Gallo could replace Melo for Nuggets - The Denver Post
Benjamin Hochman breaks down Gallinari's second game as a Nugget when he went for 30 points and almost made the game-winner in overtime for Denver. Most impressively for me, he had 17 free throw attempts in that game and only missed two. Unfortunately, one of those two misses was at the end of regulation and should have sealed the Nuggets victory.
If lockout is needed to save NBA, then bring it on - NBA - CBSSports.com Basketball
In a must-read piece by Gregg Doyel, Doyel writes that the NBA is in danger of being more top-heavy than baseball. As superstar after superstar forces his way to big markets, more and more franchises are rendered irrelevant. Doyel says there's one solution: a lockout.
Hochman: Karl isn't buying superstar blueprint - The Denver Post
George Karl sells the media on why this Nuggets team could be as good as any he has ever had. It's just funny to me how giddy Karl is to be coaching these guys and it shows how much he couldn't stand coaching Melo this season.
Toxic tweets not so sweet for Karl, Melo - The Denver Post
Speaking of not being able to stand Melo, Hochman gives a blow-by-blow account of the Karl vs. Melo feud that erupted this past week.
Sobering reality behind joyous Melo debut at Garden - NBA - CBSSports.com Basketball
The arrival of Melo returns New York to center stage and MSG to life. And while the Knicks enjoy their renaissance, Ken Berger can't get the vision of impending NBA doom out of his head.
From the Archives...
Uplifting Uprising - 01.08.01 - SI Vault
With Rip Hamilton and several other Detroit Piston players allegedly staging a player revolt against head coach John Kuester this week, I couldn't help but be reminded of when Nick Van Exel led a player revolt against Dan Issel in Decemer of 2000. This article chronicles that entire episode, and this is my favorite segment (keep this in mind when Issel gets re-nominated for the Denver Stiffs Hall of Fame Lifetime Achievement Award)...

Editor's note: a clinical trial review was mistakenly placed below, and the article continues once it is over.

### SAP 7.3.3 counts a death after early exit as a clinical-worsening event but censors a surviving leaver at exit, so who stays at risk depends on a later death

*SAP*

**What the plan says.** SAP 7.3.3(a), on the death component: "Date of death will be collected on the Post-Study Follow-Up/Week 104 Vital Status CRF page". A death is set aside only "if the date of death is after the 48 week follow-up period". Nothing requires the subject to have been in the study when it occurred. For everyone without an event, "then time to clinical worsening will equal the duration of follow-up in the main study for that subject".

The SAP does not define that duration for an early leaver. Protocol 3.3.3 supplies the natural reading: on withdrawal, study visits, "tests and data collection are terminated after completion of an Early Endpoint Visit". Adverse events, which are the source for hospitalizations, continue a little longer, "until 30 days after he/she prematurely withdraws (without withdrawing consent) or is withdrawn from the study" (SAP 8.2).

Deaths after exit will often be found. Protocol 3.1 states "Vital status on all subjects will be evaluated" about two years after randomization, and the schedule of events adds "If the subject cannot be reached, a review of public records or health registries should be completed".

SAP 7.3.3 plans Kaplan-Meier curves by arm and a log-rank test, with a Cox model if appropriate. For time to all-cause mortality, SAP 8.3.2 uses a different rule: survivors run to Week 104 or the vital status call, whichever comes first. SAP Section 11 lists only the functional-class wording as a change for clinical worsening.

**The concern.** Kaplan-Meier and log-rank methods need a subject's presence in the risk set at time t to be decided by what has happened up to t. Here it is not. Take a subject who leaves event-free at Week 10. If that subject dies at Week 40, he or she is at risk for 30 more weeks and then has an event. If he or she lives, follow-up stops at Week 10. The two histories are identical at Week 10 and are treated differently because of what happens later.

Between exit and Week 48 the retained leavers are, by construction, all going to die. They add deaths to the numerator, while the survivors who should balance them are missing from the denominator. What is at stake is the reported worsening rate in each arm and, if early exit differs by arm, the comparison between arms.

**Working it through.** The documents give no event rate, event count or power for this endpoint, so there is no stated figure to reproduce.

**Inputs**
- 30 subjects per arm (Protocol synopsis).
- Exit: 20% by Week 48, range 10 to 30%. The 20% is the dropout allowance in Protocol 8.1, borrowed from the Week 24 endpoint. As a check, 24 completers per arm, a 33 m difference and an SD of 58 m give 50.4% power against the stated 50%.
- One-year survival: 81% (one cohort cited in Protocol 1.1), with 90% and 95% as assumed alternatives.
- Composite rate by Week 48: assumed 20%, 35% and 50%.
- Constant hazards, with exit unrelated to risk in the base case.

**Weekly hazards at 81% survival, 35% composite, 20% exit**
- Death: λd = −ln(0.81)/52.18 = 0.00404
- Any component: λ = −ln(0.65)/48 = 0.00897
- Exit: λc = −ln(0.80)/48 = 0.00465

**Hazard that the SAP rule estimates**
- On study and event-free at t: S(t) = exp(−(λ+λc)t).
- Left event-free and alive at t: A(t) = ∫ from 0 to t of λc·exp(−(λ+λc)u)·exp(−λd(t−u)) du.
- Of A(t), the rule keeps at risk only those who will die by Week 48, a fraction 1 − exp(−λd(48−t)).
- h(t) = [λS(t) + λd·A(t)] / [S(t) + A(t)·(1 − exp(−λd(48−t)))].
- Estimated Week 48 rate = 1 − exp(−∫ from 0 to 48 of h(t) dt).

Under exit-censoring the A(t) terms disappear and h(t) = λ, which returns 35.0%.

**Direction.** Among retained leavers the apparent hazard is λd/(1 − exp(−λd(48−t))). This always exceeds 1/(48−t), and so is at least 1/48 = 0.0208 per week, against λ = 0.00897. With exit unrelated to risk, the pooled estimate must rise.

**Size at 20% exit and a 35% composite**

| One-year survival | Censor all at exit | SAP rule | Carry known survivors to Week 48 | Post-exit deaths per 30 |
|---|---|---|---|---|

The Nuggets felt it was hypocritical of Issel to question their dedication when he doesn't put in the long hours typical of NBA coaches. He doesn't believe in studying film and computer printouts to break down the tendencies of opponents. When most of the players met in Denver for voluntary workouts last September, neither Issel nor his assistants were on hand to work with them. Asked if the players are justified in accusing him of not working hard enough, Issel says, "It's probably a fair criticism. But I've got to coach like I've got to coach, and if we're not successful, then they can have somebody else do it."
And in case you missed it, I joined The Knick Blog's Tommy Dee on Friday to talk about the aftermath of the Melo trade. And before you say anything about the backdrop no, that's not my mother's basement. It's actually my very undecorated office...